Sunday, November 11, 2007

On Songwriting: Opening Lines

“I’m the kid who ran away with the circus…”1

“There’s a young man dying as he stands beside the sea…”2

“I saw a stranger with your hair, tried to make her give it back…”3

“You want to dance with the angels? Then embroider me with gold…”4

“Couple in the next room bound to win a prize. They’ve been going at it all night long…”5

“If I leave here tomorrow, would you still remember me…?”6

“I put on my blue sued shoes and I boarded a plane…”7

“Moving in silent desperation, keeping an eye on the Holy Land…"8

“Wasted and wounded, it ain’t what the moon did, I’ve got what I paid for now…”9

“If I had a boat, I’d go out on the ocean. And if I had a pony, I’d ride him on my boat…”10

“War. What is it good for? Absolutely nothing.”11

“I was born in a crossfire hurricane…”12

“I met her on a Monday and my heart stood still…”13

“When I find myself in times of trouble, Mother Mary comes to me…”14

How important are the first lines of songs? If you’ve read any of my words before this point, you’d know that I’d say EVERY word is important (see “Wasted Words”). But your opening lines carry a special weight. They are not necessarily more important than any other line, but they serve a special purpose.

In fact, each segment of a song’s structure has a designated purpose. We’ve talked about structure before – verse, chorus, verse, chorus, bridge, etc. Now, let’s break that structure down into micro-units and macro-units.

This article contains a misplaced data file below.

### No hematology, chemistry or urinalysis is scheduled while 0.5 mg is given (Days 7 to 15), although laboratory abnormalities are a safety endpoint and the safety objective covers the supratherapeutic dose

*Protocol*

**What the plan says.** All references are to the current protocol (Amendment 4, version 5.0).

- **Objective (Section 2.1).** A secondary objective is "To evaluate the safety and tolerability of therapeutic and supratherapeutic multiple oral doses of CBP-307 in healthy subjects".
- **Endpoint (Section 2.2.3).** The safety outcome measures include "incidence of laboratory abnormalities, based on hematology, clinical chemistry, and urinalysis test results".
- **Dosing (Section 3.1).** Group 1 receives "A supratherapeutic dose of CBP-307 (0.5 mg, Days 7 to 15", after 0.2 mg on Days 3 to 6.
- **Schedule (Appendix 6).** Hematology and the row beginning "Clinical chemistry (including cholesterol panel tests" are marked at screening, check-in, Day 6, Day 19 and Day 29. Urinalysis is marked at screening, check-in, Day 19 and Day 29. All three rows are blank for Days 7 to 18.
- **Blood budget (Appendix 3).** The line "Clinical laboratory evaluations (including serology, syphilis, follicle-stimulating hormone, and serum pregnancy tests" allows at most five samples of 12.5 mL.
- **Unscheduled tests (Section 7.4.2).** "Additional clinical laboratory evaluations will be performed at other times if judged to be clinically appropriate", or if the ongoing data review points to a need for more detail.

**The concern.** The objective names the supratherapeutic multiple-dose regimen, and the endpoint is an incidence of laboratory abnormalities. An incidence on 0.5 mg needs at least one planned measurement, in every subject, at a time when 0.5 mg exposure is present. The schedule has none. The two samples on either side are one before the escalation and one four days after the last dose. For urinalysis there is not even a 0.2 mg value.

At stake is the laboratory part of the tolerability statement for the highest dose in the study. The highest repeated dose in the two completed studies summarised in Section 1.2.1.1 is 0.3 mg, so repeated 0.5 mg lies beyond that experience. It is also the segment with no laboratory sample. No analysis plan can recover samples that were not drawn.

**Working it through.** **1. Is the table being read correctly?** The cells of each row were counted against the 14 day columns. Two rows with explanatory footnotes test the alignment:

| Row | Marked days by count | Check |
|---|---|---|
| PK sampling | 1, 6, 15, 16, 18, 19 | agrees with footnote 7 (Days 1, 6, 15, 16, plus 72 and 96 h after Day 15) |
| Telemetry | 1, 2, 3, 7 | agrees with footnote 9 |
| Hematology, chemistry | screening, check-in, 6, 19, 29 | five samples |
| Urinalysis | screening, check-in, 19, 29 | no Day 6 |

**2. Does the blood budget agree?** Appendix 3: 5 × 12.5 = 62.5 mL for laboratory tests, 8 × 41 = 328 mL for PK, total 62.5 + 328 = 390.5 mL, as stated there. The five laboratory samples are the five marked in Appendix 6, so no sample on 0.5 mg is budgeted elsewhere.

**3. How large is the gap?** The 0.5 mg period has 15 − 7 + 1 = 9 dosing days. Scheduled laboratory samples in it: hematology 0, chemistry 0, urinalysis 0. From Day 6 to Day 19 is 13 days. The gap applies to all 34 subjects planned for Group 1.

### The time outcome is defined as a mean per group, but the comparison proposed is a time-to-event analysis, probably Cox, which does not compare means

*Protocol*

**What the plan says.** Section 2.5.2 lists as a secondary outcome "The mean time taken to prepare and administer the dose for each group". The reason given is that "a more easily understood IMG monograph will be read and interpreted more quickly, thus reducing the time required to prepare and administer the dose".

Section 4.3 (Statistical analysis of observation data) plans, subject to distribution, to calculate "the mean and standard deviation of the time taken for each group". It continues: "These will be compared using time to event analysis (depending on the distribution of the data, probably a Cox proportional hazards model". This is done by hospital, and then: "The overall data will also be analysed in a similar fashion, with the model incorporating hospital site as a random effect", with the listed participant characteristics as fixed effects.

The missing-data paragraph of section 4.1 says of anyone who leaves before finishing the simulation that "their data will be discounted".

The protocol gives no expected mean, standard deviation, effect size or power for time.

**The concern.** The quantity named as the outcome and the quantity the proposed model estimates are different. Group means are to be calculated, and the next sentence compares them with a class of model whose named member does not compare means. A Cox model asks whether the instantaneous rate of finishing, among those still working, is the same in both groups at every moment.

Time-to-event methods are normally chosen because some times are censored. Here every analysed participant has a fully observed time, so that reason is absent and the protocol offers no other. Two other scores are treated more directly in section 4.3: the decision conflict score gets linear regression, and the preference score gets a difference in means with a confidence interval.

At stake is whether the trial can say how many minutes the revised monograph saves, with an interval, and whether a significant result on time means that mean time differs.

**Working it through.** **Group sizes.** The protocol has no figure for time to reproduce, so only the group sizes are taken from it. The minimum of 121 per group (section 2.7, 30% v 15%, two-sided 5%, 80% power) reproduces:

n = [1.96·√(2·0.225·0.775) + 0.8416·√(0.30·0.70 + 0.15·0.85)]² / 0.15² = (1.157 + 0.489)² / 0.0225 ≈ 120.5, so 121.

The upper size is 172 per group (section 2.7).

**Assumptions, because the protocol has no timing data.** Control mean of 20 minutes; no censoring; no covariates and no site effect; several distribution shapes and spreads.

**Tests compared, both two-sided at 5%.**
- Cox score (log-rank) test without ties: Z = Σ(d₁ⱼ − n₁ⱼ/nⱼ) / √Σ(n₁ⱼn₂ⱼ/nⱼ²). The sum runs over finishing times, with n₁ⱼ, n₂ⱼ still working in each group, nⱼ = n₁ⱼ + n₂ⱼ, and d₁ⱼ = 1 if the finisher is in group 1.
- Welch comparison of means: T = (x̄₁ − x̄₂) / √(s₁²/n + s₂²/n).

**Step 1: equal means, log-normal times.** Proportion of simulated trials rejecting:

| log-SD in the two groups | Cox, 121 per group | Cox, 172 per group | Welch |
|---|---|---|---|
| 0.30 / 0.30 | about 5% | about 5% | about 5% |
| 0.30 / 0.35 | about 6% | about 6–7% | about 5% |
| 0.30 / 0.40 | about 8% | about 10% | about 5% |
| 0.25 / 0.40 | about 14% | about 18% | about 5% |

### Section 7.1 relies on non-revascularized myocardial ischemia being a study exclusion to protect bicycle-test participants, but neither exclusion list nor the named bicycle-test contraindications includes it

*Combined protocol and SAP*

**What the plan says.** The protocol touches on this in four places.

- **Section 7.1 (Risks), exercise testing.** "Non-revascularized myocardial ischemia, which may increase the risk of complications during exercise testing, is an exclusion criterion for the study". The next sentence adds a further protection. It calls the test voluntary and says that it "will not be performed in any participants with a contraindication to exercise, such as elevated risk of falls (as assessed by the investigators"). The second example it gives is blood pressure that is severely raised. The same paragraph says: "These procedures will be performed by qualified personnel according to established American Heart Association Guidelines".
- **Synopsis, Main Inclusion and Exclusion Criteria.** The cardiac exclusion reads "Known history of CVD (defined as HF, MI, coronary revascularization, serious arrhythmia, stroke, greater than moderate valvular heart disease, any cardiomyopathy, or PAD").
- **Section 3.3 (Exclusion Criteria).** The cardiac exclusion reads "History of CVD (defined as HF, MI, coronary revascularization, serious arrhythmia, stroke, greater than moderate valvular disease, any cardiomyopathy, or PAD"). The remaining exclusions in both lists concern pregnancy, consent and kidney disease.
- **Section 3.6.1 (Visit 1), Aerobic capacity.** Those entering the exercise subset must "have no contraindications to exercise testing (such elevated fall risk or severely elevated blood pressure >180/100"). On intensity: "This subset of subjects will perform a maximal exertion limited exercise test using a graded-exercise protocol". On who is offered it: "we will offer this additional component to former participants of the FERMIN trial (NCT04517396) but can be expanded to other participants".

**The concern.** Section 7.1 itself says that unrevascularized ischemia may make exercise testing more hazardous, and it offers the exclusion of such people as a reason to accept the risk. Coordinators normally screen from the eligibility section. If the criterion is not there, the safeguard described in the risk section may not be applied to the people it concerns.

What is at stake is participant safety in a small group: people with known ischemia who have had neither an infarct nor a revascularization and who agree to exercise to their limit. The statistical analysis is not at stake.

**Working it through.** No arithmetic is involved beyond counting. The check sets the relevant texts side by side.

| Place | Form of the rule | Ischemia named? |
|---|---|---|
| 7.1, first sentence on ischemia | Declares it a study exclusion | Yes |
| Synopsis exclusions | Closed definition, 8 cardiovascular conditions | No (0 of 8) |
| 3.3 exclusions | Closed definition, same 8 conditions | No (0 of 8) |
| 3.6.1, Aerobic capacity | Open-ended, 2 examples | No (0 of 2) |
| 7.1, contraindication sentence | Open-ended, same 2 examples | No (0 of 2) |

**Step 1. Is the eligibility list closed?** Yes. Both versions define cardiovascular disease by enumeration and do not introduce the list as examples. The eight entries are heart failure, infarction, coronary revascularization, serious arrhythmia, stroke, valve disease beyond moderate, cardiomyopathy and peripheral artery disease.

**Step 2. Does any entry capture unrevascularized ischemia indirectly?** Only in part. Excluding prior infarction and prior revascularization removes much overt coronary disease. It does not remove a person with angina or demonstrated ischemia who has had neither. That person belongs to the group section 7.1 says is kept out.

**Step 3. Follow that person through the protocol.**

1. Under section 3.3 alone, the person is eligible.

When I queried my musical friends about opening lines, one of them reminded me that many of the classics from the 1930’s and ‘40’s had an entire introductory verse, unlike the rest of the song musically, and largely forgotten soon after the “meat” of the song stayed in our collective memories. Most of us know, or have heard, the song “Over the Rainbow” by Harold Arlen and E. Y. “Yip” Harburg. We know it opens with the lyric “Somewhere over the rainbow…” But, it doesn’t. There’s an entire opening verse:

When all the world is a hopeless jumble
And the raindrops tumble all around
Heaven opens a magic lane
When all the clouds darken up the skyway
There's a rainbow highway to be found
Leading from your window pane
To a place behind the sun
Just a step beyond the rain

Somewhere over the rainbow…

This was the accepted style then. I suspect it also had to do with getting the listener’s attention. Or, rather, giving the listener a little prep time to focus on the “meat” of the song to come, to guide them in gently – a little meditation time, or foreplay. (I suppose a comparison can be made to the “curtain raiser” in a Broadway musical. This is the song that opens the second act. It’s usually one of the weaker songs in the show, or a throw-away number, by design. At the start of act II, the audience is still in the lobby, eating snacks, in the bathroom, engrossed in conversation, finding seats, etc. The opening number is there to bring the audience in and focus them on the rest of the play to come. Do you remember the opening song for act II of “Fiddler on the Roof?” Probably not. You probably remember much of the great music – “Sunrise, Sunset,” “Matchmaker,” If I Were a Rich Man,” “Do You Love Me?” But, you probably don’t remember that the act II opener is a song called “The Rumor.” Comparatively, it’s not very strong, it doesn’t sound like any of the other music in the show, and it’s sung by many of the smaller roles. But it brings the audience back into the story.) I must say, however, that many of these extended introductions to the pop songs of the ‘30’s and ‘40’s were really quite lovely. It’s kind of a shame that we don’t employ them in popular music any more.